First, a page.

CALGARY — The lawyer for Canadian veterans involved in a legal battle with the federal government says the Department of Veterans Affairs is playing politics with his clients.
Don Sorochan said Thursday that Minister Kent Hehr is not standing by his party's promise in the last election to re-establish lifelong pensions for veterans.
Hehr, who was in Calgary Thursday, said his government is moving forward as quickly as it can to do that.
Veterans Affairs Minsiter Kent Hehr speaks with veterans at a stakeholder summit at the Canadian War Museum in Ottawa on Dec. 2, 2015. (Photo: Justin Tang/CP)
The legal action was launched in B.C. Supreme Court in 2012 by six severely disabled veterans over changes made to their compensation six years earlier.
The federal government replaced lifelong pensions with lump-sum payments, upsetting veterans, who argued they deserved disability payments on par with workers' compensation.
Efforts by the federal government to have the case thrown out were dismissed, which led to an appeal.
The lawsuit was put on hold in 2015 while the parties agreed to wait and see whether new legislation and a federal election would allow for an out-of-court resolution.
Feds argue they don't owe 'extraordinary obligation'
The deadline for a decision passed in June, and the Liberal government filed documents in court in July saying the government does not owe an "extraordinary obligation'' to modern-day veterans.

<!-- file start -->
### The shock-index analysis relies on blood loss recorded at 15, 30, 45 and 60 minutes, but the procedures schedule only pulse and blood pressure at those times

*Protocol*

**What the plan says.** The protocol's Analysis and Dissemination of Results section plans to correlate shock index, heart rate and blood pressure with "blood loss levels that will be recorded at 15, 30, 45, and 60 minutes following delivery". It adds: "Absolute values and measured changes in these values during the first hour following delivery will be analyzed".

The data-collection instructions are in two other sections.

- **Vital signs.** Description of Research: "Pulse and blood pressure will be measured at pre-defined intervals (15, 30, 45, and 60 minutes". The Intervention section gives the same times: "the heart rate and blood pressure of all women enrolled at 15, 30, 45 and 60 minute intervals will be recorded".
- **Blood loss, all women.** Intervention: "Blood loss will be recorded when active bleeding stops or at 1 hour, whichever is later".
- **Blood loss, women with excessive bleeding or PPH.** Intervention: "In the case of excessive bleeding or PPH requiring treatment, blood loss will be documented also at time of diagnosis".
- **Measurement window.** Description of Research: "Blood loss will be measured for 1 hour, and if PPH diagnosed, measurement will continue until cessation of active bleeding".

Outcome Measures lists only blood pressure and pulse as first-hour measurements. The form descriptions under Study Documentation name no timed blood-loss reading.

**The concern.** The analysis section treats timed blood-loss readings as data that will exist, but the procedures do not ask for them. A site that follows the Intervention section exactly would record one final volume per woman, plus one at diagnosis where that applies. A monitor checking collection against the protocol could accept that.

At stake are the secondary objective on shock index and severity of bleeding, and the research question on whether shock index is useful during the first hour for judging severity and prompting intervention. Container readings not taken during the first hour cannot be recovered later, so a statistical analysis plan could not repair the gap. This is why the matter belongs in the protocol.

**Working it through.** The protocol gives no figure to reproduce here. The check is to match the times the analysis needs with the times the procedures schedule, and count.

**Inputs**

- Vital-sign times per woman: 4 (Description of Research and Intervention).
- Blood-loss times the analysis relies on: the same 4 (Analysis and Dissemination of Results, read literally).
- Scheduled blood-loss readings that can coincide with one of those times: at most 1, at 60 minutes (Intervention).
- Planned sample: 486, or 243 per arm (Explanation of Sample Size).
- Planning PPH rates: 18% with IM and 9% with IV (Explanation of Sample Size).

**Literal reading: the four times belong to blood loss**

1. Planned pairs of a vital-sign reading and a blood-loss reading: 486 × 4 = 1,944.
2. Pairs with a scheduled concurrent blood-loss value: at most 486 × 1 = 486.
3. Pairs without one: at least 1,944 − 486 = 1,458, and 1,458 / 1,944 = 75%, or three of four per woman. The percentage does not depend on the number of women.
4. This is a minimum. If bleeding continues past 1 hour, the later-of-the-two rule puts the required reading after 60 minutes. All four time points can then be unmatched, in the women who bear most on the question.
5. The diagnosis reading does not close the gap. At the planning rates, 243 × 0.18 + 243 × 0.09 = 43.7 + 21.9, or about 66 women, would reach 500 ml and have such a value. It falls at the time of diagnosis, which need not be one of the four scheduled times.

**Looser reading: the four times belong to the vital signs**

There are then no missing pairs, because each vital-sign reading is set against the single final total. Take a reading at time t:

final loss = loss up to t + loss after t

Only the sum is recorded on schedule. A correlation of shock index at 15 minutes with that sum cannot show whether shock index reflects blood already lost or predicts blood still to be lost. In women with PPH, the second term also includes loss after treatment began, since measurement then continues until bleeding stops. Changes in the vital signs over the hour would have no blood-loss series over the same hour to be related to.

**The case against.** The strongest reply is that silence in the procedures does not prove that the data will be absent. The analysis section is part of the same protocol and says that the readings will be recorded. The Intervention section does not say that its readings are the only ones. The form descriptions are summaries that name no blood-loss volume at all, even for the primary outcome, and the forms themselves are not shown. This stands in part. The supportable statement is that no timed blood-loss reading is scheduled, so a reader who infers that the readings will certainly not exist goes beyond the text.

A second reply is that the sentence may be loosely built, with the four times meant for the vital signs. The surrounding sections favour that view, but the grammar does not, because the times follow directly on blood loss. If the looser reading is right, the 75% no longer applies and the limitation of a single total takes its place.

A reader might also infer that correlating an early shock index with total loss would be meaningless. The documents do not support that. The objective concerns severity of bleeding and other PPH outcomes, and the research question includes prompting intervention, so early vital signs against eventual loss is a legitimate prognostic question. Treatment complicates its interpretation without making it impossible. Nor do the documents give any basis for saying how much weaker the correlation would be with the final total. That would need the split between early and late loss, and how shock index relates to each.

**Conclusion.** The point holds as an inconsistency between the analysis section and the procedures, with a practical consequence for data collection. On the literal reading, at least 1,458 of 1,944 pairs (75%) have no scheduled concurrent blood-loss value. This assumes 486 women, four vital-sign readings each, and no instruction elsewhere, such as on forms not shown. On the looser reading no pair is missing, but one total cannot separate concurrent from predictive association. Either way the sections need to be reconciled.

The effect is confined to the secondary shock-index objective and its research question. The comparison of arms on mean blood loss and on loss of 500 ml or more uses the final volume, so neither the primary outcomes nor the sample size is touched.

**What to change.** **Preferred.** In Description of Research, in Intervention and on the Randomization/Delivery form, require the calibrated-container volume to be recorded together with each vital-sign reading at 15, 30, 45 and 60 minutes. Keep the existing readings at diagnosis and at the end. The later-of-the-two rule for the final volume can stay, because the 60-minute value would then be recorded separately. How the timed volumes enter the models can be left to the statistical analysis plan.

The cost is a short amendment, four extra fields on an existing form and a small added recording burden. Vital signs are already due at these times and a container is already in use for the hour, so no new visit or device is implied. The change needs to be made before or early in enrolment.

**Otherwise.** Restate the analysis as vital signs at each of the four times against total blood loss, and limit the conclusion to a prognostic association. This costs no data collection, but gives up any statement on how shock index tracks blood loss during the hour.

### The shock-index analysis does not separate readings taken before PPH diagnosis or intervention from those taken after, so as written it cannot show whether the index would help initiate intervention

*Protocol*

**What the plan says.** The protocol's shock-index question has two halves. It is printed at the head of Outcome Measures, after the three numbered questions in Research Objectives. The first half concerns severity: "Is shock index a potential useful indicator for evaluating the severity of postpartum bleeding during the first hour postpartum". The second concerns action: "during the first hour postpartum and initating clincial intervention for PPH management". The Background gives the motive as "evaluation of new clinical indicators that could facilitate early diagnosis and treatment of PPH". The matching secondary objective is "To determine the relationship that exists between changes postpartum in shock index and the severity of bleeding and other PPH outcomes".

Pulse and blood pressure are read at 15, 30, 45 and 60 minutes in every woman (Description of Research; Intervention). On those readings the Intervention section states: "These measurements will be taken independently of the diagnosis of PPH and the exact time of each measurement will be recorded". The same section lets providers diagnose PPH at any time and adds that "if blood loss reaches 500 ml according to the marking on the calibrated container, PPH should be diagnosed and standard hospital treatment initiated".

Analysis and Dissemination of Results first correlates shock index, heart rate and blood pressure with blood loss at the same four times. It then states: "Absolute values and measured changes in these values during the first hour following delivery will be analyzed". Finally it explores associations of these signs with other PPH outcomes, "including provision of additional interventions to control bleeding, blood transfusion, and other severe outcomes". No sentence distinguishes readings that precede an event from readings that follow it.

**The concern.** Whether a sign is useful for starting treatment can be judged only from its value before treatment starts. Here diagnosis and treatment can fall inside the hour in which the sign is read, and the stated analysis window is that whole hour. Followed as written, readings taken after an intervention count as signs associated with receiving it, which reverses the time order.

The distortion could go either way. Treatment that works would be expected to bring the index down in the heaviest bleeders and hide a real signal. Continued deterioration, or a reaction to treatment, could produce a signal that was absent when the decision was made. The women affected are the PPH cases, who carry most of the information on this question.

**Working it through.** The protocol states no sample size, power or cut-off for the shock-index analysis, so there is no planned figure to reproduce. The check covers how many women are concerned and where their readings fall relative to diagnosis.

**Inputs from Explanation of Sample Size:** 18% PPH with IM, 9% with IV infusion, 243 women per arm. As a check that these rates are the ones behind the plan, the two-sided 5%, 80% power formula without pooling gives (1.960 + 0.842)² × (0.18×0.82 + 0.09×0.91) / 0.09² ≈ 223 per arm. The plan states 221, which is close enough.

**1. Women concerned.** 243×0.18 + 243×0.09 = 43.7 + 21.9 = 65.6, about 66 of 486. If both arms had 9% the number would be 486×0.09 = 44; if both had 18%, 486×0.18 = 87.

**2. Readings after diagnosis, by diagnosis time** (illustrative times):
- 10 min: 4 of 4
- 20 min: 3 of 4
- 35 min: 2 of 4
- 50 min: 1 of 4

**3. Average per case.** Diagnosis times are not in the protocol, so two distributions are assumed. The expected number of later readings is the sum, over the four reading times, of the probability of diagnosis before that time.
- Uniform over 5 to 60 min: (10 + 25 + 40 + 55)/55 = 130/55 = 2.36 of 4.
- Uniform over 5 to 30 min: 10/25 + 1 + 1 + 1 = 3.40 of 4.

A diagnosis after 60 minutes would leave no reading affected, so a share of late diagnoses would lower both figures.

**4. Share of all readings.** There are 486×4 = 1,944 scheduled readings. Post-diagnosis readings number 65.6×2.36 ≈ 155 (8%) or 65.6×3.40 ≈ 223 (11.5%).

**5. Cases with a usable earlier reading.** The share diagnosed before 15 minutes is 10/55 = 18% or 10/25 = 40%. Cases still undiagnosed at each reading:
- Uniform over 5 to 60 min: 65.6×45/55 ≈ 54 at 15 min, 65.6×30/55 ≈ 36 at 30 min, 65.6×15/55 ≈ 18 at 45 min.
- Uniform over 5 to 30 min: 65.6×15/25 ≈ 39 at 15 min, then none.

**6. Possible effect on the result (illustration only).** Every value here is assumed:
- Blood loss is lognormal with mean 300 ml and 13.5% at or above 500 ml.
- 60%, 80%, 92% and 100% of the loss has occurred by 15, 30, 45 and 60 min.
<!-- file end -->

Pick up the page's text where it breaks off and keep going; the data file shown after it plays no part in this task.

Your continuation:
The Trudeau government's position in court was initially held by the former Conservative government before the Tories changed their stance in December 2014 after a public backlash.
Justice Harvey Groberman of British Columbia Appeal Court said the court will consider whether to take into account contradictions between the government's current legal position and the stand the Liberals took during the election.
A decision is expected this fall.
"Get real and get on with it rather than issuing carefully crafted statements that avoid saying that there's a legal obligation to them."
"We have to run government by good policy and yet I understand that those members who are engaged in that lawsuit have served this country bravely and boldly,'' Hehr said when asked about the state of the lawsuit.
"To a large extent, we have drafted much of our policy in the last election based on some of their concerns, so we're moving forward as quickly as we can.''
Sorochan dismissed Hehr's response.
"Get real and get on with it rather than issuing carefully crafted statements that avoid saying that there's a legal obligation to them,'' he said.